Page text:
Mexican Government Acts to Fight Sargassum in Costa Maya

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At first it was “here comes sargassum season again. Break out the nose plugs. It will be over in a few weeks”, then “this is a long season but it has been like this since 2011, it will be over soon” and lately as the sargassum keeps rolling in at a furious pace it is more like “when is it going to end??”. This sargassum season is perhaps the worst on record, and the Mexican Federal, State and local governments have decided to act.

The sargassum that is choking out the local beaches is hurting tourism and marine ecology due to the shear scale, and has prompted officials to act. Rafael Pacchiano Alaman, the head of Semarnat, the Secretariat of Environment and Natural Resources, has declared that the federal government has preliminarily released $62 million pesos to study and deal with the issue in Quintana Roo.

Locals want the sargassum gone but are also concerned that methods of blocking and collection, both at sea and on shore, may have some undesirable consequences, such as netting marine species, digging up turtles nests, and carrying away beach sand. But Pacchiano Alamán indicated that the measures being put forward do not affect the marine fauna because there are very specific guidelines on how to contain sargassum.

Left alone, sargassum in these amounts can trap and kill baby sea turtles, baby dolphins and other species, such as has occurred this year in Barbados. In addition to that, the heavy amounts of rotting seaweed in enclosed bays such like we have here in Mahahual can reduce oxygen levels temporarily, stressing and killing corals, sea grass, fish, sponges and other marine life.

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The measures taken by the government are imperative as the caribbean is bracing for what could be the mother of all seaweed invasions, with satellite observations showing record setting blooms and beaches all over the caribbean drowning in rotting brown plants. The Barbados government declared a national emergency on 7 June.

Scientists are saying that the source of the sargassum since 2011 has been the tropical area off of the norther coast of Brasil, not the sargassum sea, as it was originally thought. Satellite imagery is showing that this year’s bloom is bigger than any that have been observed before, which explains the massive proliferation and extended season. See this article for a more detailed explanation.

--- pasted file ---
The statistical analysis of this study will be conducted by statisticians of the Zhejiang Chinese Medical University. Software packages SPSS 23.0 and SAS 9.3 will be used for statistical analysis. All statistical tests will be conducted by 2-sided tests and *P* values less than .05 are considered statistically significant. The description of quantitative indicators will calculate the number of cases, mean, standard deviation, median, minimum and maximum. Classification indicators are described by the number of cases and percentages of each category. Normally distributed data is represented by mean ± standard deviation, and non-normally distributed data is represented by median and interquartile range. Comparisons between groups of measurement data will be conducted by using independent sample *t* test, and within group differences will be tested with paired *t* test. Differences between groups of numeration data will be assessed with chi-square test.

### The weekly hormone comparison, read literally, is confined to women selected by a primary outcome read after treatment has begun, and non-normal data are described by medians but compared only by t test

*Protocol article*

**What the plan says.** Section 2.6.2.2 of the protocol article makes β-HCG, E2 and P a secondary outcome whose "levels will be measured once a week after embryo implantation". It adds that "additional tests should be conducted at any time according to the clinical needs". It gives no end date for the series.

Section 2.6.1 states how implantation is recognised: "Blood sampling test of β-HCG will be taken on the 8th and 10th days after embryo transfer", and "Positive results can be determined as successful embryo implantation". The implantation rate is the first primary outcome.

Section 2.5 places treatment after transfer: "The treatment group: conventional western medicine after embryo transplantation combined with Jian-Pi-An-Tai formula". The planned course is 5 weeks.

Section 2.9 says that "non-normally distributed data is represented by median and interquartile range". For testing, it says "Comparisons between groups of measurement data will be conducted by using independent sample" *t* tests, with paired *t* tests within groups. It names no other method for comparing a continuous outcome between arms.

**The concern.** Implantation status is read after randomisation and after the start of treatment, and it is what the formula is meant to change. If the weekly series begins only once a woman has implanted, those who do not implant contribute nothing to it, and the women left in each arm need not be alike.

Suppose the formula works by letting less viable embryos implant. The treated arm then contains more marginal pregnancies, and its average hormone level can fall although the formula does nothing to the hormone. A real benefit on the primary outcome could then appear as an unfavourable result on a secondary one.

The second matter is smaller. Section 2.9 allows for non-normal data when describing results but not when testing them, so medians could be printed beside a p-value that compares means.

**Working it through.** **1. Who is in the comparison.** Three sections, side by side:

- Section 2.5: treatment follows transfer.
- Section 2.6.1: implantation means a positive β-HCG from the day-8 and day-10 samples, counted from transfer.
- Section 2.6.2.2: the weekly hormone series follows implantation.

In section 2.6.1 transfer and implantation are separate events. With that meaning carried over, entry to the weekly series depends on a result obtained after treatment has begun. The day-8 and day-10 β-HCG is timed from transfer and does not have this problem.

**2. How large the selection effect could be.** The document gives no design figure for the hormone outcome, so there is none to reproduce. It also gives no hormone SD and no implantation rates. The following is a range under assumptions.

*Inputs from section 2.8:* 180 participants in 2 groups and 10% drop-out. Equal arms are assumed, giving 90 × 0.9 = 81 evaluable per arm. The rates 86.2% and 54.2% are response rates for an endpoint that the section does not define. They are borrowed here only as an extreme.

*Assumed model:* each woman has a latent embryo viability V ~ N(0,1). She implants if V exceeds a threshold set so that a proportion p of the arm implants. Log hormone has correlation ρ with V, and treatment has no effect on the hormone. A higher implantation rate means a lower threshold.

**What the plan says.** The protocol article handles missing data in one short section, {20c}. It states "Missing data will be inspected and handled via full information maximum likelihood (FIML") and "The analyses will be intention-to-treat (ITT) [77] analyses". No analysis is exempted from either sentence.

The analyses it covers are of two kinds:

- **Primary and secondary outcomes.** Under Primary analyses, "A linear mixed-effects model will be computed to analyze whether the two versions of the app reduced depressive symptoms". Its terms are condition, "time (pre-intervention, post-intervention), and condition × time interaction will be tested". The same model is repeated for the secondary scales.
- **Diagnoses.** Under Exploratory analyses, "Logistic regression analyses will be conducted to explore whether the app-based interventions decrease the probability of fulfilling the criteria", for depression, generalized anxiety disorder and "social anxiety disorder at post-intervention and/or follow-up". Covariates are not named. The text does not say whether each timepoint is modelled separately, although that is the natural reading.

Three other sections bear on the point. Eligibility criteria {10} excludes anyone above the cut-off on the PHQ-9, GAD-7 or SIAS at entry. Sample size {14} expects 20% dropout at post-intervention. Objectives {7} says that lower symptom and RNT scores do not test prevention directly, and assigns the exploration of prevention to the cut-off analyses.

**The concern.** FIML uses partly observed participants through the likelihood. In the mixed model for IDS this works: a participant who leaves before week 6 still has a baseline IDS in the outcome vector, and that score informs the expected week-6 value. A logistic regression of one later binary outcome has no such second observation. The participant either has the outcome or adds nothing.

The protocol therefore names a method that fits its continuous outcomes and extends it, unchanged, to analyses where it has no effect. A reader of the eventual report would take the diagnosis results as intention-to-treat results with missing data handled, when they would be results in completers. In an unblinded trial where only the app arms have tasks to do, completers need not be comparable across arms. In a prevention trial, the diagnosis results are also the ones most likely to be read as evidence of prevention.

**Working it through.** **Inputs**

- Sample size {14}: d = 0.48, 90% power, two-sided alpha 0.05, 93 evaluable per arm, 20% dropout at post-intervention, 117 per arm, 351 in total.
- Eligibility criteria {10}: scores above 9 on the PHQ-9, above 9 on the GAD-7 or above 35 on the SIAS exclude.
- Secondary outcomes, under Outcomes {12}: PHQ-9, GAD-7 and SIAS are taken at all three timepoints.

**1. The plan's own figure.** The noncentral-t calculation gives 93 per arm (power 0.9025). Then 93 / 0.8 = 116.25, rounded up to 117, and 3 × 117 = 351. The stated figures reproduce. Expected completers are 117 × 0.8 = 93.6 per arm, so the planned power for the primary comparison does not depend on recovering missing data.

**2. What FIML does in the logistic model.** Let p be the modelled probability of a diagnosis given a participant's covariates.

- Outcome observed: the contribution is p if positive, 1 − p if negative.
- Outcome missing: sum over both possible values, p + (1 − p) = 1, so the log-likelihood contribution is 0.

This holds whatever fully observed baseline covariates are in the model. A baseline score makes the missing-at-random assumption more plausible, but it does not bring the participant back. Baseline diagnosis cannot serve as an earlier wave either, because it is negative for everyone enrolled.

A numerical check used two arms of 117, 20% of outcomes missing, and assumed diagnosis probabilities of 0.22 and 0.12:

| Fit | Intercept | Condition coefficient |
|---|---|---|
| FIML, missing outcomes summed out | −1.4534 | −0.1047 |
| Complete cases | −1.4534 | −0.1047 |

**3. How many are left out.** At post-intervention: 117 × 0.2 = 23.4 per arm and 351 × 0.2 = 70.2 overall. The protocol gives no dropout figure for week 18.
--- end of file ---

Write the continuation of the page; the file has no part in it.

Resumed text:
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Nobody really knows what is causing the massive blooms in recent years. Experts in many countries are at work studying the issue but say that it is all educated guessing at this point. The good news is that the government has decided to act in a timely and environmentally responsible way. Our beaches should be finally clearing out soon so that we can all enjoy!

Sargassum Attack! Costa Maya Mahahual Under Seige Again in 2018

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It is back and smellier than ever. Sargassum season is in full swing for Costa Maya in 2018 and it is piling up along our shores.

Tourists run from it because when it starts to decay it smells like what I would imagine the early morning bathroom of a hungover whale shark on a Caribbean bachelor party would smell like. Locals dread it because it means early morning and late night shifts on the beaches along the malecon shoveling endless piles of it into wheel barrows to be carted off during by lumbering garbage trucks in the night.

It is a topic that is getting a lot of attention in the small pueblo of Mahahual as well as the rest of the Caribbean Coast of Mexico…

Sargassum is a type of sea algae that grows naturally in the Atlantic ocean and Caribbean Sea. The species that wash ashore are rootless, blooming and floating freely in the ocean until winds and tides bring it to shore. It has always been around, first described by early European explorers who dubbed one region of the Atlantic off the eastern coast of the U.S. the “Sargasso Sea” for its copious quantities in that area.

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It serves a variety of positive ecological functions like providing a nursery for sea turtles, a home habitat to different marine creatures like the Sargassum Fish, shrimp and crabs, birds and whales, a food source for a number of little creatures once it lands on shore, and protects against shore erosion.

The problem is that since 2011 it has been amassing in record numbers every year on some of the Caribbean Sea’s most beloved tourist destinations, including Costa Maya. Locals see it as a nuisance and are at a loss about what to do about it.

Apparently, however, there may be a silver lining. Sargassum, it turns out, may be useful. Powdered sargassum has been an herbal remedy in traditional Chinese medicine for centuries, indicated for problems like goiters and thyroid issues due to its high iodine content. In Bermuda it is placed under banana trees as a source of fertilizer. Still others claim its phytochemical, vitamin and mineral content as just as robust as other sea weeds commonly eaten in other parts of the world. Yum! Take a bite…

Nobody knows for sure why the sargassum problem grows each year but some suggest it is due to rising sea temperatures, changes in sea currents due to climate change and some attribute it to agricultural fertilizer run-off into the ocean causing more of the algae to bloom.

Either way, we have a stinky problem on our hands again for 2018 and we need to start looking for a way to turn a lemon into lemonade. This sargassum can be continue to be a curse, or we could turn it into a blessing.

You never know, the next time you visit you might sit down to a nice plate of fried grouper on a bed of sargassum salad!